UNESCO has begun work on drawing up a series of indicators on higher education internationalisation in Asia to help universities and education policy-makers in the region to develop an international outlook and promote international higher education links against a set of solid, accepted, quality benchmarks.
In early November UNESCO’s Asia and Pacific Regional Bureau for Education in Bangkok, Thailand, hosted a meeting of high level education officials to discuss drawing up a range of indicators on higher education internationalisation in the 10 member states of the Association of Southeast Asian Nations or ASEAN plus Australia, China, India, Japan, New Zealand and South Korea – a group referred to as ASEAN+6.
The ASEAN countries are Brunei, Cambodia, Indonesia, Laos, Malaysia, Myanmar, Philippines, Singapore, Thailand and Vietnam.
With 1.7 million Asia Pacific students studying abroad in 2013, within and outside the region, according to UNESCO Institute for Statistics, it is clear that higher education internationalisation is important for the region.
The aim of this first meeting, held on 3-5 November, was to draw up a checklist of possible indicators, according to Wang Libing, chief of UNESCO-Bangkok’s Section for Educational Innovation and Skills Development.
“Internationalisation of higher education is very much a concern of many [UNESCO] member states in Asia,” Wang told University World News. “Almost all countries in Asia have undergone substantial higher education expansion in the past decades and have already created the momentum to produce world-class universities.”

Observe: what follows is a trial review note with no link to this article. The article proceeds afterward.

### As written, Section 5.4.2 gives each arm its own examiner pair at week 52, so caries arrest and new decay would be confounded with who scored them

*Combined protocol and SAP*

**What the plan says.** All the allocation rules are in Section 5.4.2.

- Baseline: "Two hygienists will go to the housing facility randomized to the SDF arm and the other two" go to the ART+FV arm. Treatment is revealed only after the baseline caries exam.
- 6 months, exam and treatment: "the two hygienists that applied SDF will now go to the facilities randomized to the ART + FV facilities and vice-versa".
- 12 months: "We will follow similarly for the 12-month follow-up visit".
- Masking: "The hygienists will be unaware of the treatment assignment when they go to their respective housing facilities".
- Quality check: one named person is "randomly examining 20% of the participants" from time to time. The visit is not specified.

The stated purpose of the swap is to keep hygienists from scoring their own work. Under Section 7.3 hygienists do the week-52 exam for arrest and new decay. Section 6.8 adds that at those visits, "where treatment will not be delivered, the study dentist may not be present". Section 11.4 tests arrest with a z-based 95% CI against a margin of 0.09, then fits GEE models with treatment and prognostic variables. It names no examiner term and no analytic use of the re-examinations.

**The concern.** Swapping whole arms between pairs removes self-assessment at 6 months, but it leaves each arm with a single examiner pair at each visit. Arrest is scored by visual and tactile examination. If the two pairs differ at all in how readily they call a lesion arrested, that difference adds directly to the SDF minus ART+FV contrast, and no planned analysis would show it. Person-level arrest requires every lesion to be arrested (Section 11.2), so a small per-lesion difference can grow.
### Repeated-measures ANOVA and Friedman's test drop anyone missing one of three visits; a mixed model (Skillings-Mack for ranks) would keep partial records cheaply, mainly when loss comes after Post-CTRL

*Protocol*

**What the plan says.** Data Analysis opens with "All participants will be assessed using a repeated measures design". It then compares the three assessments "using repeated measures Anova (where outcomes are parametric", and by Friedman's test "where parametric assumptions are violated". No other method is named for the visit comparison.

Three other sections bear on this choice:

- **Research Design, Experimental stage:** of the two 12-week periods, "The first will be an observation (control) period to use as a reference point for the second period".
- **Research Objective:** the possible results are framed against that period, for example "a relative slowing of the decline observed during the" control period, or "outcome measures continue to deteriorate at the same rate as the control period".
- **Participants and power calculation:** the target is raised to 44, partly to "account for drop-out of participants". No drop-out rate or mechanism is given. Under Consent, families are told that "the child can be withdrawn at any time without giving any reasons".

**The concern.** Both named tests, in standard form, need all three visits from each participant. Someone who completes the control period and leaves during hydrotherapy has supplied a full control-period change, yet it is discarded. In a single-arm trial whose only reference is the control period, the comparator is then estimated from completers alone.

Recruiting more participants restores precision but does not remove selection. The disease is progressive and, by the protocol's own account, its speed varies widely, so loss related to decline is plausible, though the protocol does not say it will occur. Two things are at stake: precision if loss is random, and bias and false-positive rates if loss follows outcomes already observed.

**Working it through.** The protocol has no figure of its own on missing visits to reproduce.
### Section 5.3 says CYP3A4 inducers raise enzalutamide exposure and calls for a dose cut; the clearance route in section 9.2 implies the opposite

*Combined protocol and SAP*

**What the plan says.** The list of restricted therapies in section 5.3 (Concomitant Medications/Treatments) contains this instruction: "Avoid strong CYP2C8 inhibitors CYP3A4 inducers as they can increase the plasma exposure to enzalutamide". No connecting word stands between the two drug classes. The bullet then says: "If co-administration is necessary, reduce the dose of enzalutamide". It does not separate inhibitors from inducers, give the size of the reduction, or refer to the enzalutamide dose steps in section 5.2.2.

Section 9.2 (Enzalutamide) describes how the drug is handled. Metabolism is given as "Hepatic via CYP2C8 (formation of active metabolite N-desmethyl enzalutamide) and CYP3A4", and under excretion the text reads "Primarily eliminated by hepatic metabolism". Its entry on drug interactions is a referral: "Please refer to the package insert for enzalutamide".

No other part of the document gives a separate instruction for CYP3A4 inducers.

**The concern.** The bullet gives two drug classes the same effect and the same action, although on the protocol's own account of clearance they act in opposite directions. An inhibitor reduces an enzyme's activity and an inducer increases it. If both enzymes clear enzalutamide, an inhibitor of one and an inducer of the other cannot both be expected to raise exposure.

Some governments are already playing a strong role – with a number of major government initiatives on higher education internationalisation such as China’s 985 project and more recent projects, South Korea’s Brain Korea 21, and similar internationalisation drives in Japan.
“Asia is quite unique in internationalisation of higher education,” Wang added. “Commercial higher education services such as international branch campuses are very much present in this region – other regions cannot compare.”
Rankings and existing indicators
Some higher education internationalisation indicators already exist, and several are used by commercial university rankings organisations. These mainly focus on percentage of international research collaborations and jointly published papers, student exchanges, and mobility and proportion of international staff and researchers.
Wang stressed that UNESCO was not intending to produce yet another higher education ranking but aimed to provide benchmarking for self-evaluation. “You can easily manipulate an outcome in an international league table by adjusting the indicators. We are very sceptical of ranking exercises and we prefer benchmarking tools which are quite different.”
“We are not lacking in data, but rather the tools to make the data available, accessible and transparent,” Wang said. “We would need to improve the capacity of universities to use existing data rather than create yet another platform.”